Creative Story: Intellegence

Jon Smith Period 8 English 12 February 12, 1997

It all started in the interesting city of New York. The smog ridden
streets were filled with people. On a quiet little street corner, there was a
small shop owned by Harvey Goldstein. Mr. Goldstein was a well-to-do merchant.
He traded in all sorts of imports, and was generally a moral man. He did not
buy goods from sweatshops nor did he ever cheat a customer. At 1:31 P.M. on
May 15, 1996, he stepped out of his shop on the Upper East Side of Manhattan to
meet a man who dealt in Asian silk screens downtown. He had been listening to
traffic radio AM 530 and, deciding that traffic was too heavy, planned to take
the subway. Goldstein was a smart man, very smart, who had built his store and
his fortune out of blood, toil, tears, and sweat. Goldstein was also an
upstanding member of the Jewish community whom everybody loved, but he never did
anything extra, out of the ordinary, for anyone but himself.
On the other side of town there was a new arrival to the city. This
man\'s name was Running Bear. He was an American Indian who had gone to New York
to seek his fortune; however, he soon fell upon hard times. He had lived a life
of monetary deprivation on the plains of Colorado, and had proceeded to New York
by Amtrak with only a dollar and a dream. Things did not go as planned, though;
he could not find a job and had taken to panhandling and sleeping in the streets.
His dreams, no doubt influenced by the fumes coming up from the sewer, were of
money. A good man who only wanted to work and make a decent living, he had gone
to the welfare office a few blocks north of Goldstein\'s shop. He was sent to
the employment office downtown, and decided to take the subway. No doubt, the
welfare officials and social workers sent him away with a sad shrug and a sigh.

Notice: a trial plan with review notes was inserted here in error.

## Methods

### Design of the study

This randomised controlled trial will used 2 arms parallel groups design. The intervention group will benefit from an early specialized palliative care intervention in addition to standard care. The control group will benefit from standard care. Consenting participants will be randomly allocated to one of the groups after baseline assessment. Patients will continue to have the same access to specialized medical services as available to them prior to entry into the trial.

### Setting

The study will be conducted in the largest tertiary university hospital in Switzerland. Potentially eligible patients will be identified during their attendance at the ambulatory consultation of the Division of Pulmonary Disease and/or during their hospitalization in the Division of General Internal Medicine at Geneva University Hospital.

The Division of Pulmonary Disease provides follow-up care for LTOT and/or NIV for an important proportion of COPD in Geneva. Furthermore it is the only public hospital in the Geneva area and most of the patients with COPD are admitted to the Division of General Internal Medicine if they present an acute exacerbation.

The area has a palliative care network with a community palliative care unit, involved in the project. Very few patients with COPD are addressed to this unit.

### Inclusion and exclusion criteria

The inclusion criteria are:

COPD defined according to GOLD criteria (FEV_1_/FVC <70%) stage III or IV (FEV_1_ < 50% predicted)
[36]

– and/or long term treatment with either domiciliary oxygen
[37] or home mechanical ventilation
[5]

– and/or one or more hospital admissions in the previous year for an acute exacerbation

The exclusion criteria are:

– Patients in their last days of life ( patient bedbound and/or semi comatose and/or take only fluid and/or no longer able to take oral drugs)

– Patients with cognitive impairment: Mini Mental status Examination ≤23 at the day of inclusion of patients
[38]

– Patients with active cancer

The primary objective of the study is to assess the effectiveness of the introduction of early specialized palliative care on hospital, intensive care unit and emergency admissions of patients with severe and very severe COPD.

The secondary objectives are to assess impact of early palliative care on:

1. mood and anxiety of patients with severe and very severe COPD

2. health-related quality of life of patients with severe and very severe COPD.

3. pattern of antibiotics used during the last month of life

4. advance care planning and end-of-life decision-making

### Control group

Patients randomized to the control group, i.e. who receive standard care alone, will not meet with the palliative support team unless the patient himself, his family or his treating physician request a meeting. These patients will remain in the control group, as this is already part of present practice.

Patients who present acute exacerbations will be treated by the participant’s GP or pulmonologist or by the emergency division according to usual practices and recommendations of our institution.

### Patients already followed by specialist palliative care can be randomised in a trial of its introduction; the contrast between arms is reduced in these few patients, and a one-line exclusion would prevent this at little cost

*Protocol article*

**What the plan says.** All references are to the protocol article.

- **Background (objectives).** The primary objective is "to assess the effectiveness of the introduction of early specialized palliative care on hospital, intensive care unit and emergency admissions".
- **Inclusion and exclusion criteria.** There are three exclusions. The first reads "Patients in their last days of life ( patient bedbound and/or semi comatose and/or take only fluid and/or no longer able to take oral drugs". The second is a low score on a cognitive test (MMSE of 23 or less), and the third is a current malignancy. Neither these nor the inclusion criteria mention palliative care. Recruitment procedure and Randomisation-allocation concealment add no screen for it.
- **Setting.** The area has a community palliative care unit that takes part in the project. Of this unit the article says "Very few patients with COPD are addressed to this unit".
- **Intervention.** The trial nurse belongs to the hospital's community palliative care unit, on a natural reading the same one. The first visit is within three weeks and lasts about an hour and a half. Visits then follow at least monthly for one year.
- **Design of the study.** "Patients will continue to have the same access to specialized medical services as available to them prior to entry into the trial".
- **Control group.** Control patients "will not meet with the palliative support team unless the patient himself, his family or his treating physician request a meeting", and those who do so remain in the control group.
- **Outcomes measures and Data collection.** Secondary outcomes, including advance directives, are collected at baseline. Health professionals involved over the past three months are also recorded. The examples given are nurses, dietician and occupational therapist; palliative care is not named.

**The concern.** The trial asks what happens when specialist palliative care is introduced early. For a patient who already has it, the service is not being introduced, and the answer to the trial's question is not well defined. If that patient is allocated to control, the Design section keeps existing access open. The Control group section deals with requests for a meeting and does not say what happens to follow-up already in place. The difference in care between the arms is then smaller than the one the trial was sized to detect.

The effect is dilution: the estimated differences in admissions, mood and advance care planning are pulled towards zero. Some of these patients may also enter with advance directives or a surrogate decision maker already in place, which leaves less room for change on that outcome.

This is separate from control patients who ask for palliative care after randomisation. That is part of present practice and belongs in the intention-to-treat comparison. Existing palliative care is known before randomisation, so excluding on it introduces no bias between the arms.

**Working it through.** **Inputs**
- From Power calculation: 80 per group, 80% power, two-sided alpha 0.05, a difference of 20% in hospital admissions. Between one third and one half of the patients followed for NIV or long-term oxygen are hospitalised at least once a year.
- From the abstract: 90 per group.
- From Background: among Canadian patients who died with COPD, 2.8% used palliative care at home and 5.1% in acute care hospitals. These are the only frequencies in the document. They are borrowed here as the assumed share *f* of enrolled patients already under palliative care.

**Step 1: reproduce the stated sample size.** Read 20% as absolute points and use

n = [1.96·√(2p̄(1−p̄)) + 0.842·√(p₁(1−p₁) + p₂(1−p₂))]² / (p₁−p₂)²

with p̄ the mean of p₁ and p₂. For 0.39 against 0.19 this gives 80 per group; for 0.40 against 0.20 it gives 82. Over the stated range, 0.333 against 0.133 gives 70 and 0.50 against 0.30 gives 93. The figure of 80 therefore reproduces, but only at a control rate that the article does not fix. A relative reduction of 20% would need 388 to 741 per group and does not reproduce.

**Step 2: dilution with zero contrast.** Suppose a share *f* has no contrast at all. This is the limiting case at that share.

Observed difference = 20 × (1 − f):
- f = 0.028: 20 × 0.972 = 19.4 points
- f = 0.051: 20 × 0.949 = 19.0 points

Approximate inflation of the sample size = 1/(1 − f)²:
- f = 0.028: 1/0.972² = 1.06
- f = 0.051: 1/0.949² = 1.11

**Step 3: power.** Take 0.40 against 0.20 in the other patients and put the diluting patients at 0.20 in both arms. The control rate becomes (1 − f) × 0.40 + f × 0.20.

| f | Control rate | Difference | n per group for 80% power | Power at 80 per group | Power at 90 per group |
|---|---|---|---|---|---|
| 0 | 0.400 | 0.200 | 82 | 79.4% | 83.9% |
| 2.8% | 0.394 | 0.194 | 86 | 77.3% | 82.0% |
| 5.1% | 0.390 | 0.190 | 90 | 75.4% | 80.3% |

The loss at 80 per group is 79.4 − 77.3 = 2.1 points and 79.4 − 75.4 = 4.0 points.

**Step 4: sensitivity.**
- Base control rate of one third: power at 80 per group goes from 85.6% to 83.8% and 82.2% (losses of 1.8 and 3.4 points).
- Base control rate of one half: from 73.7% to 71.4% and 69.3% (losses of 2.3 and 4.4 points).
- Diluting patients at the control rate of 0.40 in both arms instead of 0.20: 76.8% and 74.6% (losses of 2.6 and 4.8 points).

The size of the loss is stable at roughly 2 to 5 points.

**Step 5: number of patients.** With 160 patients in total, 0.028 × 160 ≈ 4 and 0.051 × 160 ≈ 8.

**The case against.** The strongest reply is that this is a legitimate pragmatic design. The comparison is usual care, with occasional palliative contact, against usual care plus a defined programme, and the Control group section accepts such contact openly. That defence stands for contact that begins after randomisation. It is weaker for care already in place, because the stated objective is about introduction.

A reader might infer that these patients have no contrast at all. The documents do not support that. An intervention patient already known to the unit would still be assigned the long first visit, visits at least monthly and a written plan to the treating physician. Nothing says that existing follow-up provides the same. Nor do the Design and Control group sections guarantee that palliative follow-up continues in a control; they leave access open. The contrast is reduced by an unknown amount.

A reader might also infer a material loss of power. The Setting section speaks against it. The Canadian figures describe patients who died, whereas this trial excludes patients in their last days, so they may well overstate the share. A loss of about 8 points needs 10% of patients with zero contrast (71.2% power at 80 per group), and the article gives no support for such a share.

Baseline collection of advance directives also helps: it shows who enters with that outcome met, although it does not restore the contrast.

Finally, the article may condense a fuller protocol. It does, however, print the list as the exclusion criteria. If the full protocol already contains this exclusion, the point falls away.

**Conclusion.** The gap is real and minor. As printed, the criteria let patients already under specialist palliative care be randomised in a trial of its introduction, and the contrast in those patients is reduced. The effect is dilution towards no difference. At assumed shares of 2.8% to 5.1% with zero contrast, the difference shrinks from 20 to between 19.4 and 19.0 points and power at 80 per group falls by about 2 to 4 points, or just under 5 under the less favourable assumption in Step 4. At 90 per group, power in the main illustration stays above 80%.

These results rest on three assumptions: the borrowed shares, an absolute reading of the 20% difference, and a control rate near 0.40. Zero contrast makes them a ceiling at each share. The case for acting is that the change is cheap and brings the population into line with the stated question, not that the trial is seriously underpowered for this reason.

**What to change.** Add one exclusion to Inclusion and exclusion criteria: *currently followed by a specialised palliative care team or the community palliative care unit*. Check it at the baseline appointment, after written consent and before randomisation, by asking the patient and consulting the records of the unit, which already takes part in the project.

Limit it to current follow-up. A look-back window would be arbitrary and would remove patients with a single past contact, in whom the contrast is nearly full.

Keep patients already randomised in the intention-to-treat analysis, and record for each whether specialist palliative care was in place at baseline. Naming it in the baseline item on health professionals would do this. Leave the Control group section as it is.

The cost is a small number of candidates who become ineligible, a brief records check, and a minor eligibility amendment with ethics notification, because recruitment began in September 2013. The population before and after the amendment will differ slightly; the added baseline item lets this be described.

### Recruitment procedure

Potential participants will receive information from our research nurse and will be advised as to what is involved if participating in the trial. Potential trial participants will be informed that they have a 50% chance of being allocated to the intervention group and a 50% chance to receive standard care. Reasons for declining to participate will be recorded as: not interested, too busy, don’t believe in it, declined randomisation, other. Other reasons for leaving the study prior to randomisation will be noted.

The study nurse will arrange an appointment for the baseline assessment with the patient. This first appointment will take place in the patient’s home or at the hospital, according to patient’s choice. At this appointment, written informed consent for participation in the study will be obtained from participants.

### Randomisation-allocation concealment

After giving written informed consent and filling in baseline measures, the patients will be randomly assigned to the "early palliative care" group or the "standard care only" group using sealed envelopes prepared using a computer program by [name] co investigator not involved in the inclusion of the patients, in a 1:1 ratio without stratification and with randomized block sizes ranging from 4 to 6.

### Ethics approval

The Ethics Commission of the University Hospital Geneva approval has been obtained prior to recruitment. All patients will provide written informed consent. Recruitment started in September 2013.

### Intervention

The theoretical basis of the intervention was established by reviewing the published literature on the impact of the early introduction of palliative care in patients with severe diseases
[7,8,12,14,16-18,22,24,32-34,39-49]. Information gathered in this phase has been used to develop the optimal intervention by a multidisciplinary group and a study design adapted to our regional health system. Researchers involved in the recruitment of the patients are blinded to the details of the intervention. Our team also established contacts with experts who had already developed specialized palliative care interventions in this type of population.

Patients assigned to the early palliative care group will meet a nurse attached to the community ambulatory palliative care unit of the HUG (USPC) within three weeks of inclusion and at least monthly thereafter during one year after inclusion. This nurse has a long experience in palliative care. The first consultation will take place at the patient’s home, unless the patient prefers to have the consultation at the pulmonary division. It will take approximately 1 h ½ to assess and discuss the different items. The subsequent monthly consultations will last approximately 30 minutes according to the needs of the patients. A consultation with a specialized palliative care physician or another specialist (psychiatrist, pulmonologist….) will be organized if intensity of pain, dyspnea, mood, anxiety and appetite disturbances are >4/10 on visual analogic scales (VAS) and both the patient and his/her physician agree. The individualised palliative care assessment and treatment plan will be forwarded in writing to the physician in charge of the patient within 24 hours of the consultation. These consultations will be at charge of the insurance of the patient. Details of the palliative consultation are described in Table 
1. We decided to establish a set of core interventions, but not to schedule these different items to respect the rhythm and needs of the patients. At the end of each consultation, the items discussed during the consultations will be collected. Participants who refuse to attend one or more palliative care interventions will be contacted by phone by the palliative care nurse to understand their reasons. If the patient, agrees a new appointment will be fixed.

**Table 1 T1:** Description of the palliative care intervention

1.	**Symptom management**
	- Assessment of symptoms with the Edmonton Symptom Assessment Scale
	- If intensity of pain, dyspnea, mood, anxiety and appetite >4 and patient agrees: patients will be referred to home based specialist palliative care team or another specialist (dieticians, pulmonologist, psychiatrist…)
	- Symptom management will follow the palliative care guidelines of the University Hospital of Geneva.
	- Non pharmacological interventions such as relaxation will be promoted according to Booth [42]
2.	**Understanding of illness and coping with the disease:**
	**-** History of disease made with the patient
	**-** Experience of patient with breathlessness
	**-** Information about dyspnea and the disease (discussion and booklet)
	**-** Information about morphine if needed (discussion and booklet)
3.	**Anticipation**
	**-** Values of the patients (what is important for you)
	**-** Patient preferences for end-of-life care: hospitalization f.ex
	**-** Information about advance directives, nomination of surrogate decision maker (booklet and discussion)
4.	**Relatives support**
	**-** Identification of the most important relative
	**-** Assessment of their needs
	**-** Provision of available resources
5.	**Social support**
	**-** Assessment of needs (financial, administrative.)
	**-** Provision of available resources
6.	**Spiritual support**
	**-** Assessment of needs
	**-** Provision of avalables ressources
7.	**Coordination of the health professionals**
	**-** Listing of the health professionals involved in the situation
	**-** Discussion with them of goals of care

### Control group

They knew he was a simple man.
The two men saw each other waiting for the same train downtown.
Interestingly enough, they were the only two waiting for the subway car, as a
terrorist group had threatened to bomb a train and New Yorkers had generally
taken the threat seriously. They looked at each other briefly, sized one
another up, and got on the train. While on the train, Running Bear began
fiddling with a hatchet; tossing it up in the air over and over again in
boredom. Mr. Goldstein was staring at a quarter moving around on the ground
debating whether or not he should pick it up. Just as Mr. Goldstein reached
down to pick up the quarter, Running Bear dropped his hatched on the ground.
Both of them took at a glance at the other; just then an explosion rocked the
tracks. The Islamic militants had not been bluffing this time. Each man died
without knowing exactly what had happened to him and both of the men\'s thoughts
had been of money. Goldstein was thinking about refinancing his mortgage and
taking a loan out on the equity in his car in order to purchase new inventory
and make a solid profit. Running Bear had been thinking of how nice it would be
to find a suitcase full of hundred-dollar bills.
The men both arrived at the gates of heaven. St. Peter, following his
superiors\' orders, knew that he needed these men to fill the quotas for the new
affirmative-action plan put into place; what better than a Native American and a
Jew to place into spots that would have previously been occupied by only
Christians. St. Peter knew that these men weren\'t actually qualified for
entrance into heaven, but he devised a plan to help.
"Running Bear" he said, "you were a hard-working guy, and you never did
anything wrong. However, you never did anything right either. I think, however,
that this fault was due to the fact that you had no money. Therefore, I am
going to send you back to Earth to live for five years. There, you will have a
chance to show me how you would act without worrying about material corruption.
See, I\'m granting you one wish before you return, and I am sure you will use
this wish to remedy your former problems."
"I wish for a million dollars." said Running Bear without thinking.
"So be it." said St. Peter, and Running